It seems rough, tough Northern lads and lasses can still really show those Southern namby-pambies a thing or two when it comes to settling a dispute with a bit of a scrap.
Research published in the dog days between Christmas and New Year but not picked up by the mainstream regional and national press until well into January suggested violence is something of a Northern speciality.
Data for five years, to the end of 2014, was collected from hospital emergency departments, minor injuries units and walk-in centres in England and Wales about reasons for patients’ attendances. In total, there were almost a quarter of a million violence-related cases, of which more than 70 per cent involved males receiving treatment.
The academics from the Violence Research Group at Cardiff University found “substantial variation between Northern and Southern regions, with higher injury rates identified in the North West and North East”. Lower rates of injury were identified in the East and the South East. The overall trend from 2010 was for a drop of 13.8 per cent in attendances, but those two Northern regions stubbornly bucked it.
The researchers found that violence generally peaked from May to July, and said prevention efforts should focus on these months and the regions with the highest injury rates.
Co-author Professor Jonathan Shepherd, an oral and maxillofacial surgeon, told The Telegraph website: “Violence rates in Northern regions are higher than in the rest of England and Wales. There could be a number of reasons for this, including the use of violence as a means to establish a strong masculine identity, higher levels of alcohol consumption among young adults compared with other age groups, and North-South inequalities in health and prosperity.”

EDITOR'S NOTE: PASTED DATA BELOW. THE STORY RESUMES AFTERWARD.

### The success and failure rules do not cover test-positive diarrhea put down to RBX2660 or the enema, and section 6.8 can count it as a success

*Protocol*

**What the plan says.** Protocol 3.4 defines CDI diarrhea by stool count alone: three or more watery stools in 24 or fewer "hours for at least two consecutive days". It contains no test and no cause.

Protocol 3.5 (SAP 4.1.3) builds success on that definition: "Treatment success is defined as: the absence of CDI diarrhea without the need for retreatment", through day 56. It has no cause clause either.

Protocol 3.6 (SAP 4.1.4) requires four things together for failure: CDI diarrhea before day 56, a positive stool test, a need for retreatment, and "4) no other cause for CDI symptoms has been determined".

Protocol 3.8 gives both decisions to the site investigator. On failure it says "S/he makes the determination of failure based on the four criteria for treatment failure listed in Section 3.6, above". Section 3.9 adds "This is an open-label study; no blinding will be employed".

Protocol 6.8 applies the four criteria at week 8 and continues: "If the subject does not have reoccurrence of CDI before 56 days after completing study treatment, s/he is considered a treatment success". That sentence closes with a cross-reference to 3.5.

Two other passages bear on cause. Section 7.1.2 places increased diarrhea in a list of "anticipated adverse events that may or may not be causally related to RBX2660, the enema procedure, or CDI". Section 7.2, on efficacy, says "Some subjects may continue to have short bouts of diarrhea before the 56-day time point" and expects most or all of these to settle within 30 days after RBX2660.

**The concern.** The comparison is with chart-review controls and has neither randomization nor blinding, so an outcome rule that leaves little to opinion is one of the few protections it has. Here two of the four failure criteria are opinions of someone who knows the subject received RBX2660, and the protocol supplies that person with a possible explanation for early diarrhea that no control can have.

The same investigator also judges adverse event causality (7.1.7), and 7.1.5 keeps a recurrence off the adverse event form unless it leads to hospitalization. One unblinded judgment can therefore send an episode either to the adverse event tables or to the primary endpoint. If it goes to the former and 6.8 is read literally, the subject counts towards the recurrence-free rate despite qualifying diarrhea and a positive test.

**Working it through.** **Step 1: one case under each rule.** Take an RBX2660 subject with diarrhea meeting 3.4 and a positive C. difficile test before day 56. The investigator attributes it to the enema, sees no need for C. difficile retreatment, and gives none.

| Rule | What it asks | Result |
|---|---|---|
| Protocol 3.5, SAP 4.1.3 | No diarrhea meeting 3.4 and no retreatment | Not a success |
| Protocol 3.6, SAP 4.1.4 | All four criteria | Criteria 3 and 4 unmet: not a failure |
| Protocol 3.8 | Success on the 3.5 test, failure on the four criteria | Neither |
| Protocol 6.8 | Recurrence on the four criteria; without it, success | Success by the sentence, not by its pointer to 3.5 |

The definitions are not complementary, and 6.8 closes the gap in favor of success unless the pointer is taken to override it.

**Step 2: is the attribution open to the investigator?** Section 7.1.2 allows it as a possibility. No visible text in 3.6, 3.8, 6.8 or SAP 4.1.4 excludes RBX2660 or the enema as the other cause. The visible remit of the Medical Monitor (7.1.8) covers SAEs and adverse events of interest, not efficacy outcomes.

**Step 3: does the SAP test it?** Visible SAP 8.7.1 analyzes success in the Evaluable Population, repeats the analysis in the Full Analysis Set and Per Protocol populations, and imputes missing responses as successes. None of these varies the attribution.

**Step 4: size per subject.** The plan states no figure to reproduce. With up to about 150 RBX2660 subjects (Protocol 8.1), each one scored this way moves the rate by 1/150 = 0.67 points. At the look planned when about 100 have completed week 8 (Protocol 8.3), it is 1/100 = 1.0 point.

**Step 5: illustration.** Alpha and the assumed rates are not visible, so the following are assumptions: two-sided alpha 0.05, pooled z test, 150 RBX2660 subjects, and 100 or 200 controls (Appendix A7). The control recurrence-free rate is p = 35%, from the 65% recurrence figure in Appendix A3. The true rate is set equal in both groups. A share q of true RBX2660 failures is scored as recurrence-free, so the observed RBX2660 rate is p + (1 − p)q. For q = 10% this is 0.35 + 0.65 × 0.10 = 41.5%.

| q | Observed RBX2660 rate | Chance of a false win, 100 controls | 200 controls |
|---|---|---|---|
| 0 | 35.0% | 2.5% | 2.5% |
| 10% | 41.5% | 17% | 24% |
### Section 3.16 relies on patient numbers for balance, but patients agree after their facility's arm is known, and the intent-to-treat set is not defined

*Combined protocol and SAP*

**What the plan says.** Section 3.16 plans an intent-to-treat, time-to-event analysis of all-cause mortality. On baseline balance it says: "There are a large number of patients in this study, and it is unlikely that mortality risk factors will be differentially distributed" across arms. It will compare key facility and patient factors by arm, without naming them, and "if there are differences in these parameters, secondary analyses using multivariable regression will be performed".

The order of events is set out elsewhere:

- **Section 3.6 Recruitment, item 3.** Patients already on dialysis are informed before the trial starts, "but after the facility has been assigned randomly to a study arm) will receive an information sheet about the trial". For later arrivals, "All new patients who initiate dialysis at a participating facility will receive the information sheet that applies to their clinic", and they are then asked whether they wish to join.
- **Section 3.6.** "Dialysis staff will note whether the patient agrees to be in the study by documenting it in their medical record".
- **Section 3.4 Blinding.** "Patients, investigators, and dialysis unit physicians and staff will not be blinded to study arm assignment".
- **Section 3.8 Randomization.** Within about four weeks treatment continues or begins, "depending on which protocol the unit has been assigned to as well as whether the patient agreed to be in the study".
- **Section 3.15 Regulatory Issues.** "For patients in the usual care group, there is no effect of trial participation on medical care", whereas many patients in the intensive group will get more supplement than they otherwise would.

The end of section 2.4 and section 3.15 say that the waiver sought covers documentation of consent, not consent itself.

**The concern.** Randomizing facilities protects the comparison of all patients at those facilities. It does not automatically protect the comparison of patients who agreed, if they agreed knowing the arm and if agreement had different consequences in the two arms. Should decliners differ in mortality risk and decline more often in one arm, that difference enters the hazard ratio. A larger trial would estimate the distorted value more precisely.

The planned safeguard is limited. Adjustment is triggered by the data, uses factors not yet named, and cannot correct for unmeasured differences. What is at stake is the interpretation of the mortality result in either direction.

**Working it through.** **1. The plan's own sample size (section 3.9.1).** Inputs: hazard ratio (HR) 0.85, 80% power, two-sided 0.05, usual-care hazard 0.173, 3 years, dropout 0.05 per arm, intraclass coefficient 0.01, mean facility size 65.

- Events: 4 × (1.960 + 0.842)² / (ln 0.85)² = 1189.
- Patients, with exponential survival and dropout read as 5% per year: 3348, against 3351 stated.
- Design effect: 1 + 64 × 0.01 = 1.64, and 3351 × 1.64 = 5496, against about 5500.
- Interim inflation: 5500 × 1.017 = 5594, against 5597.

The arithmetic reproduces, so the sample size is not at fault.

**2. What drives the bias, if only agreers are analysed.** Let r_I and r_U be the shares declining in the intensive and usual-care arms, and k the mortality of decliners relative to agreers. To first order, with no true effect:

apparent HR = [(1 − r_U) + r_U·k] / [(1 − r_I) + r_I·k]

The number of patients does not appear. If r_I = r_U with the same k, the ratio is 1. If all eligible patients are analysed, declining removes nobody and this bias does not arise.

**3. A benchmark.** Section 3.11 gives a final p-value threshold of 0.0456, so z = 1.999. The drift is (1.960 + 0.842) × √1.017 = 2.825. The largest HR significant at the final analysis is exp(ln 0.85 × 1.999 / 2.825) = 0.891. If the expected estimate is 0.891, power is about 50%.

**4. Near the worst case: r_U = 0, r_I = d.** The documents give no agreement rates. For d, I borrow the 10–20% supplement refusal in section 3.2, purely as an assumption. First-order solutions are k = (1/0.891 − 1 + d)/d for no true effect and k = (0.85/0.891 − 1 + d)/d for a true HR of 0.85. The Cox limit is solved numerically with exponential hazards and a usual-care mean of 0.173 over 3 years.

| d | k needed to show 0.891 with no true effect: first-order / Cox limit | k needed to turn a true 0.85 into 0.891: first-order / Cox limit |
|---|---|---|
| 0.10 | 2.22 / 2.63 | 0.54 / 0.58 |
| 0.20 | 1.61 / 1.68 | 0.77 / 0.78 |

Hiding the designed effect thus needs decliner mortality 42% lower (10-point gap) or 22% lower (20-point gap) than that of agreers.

While I’m wary about reinforcing regional stereotypes, I think this piece of number-crunching highlights one North-South divide that as a nation we should all be concerned about. I must add that, despite inheriting a certain Northern feistiness from my mother, my lifetime default has been to opt for flight rather than fight whenever a bit of bovver has threatened.
There are questions to be asked about how we educate children to deal with disputes. I wonder if a combination of traditional working-class values, relative poverty and ill health, unemployment and welfare dependency, a sense of helplessness and hopelessness, the abuse of drink and drugs, and the knife-and-gun gang culture explains all of it.
I just don’t know. But that is why as a society we fund this type of research. It teases out what we do not necessarily realise intuitively.
I fear I may be written off as just another middle-class straight white liberal male journalist down in London (because that’s what I am) basically hand-wringing and saying: “Why can’t everybody be more like me?”
Far from it. Please don’t be like me. I just believe that people in the North of my country, not least the young, deserve a greater chance of not ending up on the operating tables of oral and maxillofacial surgeons at the end of a Friday night out with their friends.
Main image of Manchester by Chris Payne
Richard Dixon is a multimedia subeditor at Telegraph Spark, the commercial arm of Telegraph Media Group. He was a medical journalist in the early 1980s after doing a PhD with a hint of the biomedical.